Paragraph No 1: - Were you Purchase Head or Purchase manager? While ordering quantity, did you take into account past consumption of material? Did you place a note as to why this quantity was ordered? Accumulation of inventory of some or other item is the perennial problem the world over. Secondly, you have written that "some" purchases were overpriced. Then were the purchases made after doing price comparison? Sometimes quality comes with price too therefore, "cheap' need not be the best. Therefore, while selecting some supplier even with higher quoted price, did you calculate Total Acquisition Cost (TAC) or Life Cycle Cost (LCC) and attach an internal note to this effect while issuing the PO?

Since they did not call you for enquiry, these arguments, though important, do no hold water. Nevertheless, you could have written a mail justifying your stand.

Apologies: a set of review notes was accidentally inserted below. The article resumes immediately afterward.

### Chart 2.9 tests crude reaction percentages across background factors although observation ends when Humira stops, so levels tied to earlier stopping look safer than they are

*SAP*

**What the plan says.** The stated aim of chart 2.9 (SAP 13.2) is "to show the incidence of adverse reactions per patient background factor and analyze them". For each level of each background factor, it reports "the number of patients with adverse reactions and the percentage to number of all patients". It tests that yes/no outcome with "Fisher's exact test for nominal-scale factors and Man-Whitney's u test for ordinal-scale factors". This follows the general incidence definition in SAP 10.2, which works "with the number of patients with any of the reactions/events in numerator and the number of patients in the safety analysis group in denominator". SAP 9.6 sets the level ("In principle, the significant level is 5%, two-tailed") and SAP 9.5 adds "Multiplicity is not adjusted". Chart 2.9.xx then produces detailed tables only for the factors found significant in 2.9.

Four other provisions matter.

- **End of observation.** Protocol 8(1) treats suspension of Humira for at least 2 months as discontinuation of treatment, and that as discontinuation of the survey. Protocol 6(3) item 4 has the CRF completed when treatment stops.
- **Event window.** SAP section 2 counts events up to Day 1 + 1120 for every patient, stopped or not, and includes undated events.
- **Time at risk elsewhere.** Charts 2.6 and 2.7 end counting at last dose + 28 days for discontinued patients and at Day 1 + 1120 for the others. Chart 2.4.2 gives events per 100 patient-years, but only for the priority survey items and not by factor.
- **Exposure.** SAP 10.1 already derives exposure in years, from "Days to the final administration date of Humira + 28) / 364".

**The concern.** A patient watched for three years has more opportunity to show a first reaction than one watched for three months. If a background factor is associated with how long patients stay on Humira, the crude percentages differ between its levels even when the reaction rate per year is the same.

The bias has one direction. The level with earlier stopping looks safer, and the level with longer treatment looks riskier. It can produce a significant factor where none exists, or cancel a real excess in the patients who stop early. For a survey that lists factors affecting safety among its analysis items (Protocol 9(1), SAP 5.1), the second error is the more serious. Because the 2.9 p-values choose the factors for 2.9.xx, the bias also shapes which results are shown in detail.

There could be somebody from the audits department in the new company who wanted to make his/her presence felt. In a zeal to jump into the limelight are you made scapegoat? Are you victim of logical overreach?

Caesar's wife must be above suspicion goes the famous idiom. If you are from purchase then opposite is true i.e. Caesar's wife must be suspected. Procurement professionals are prone to suspicion than any other professionals.

Paragraph No 2: - They have made promise of payment of dues as per the terms of employment. Is there any written assurance or is it verbal?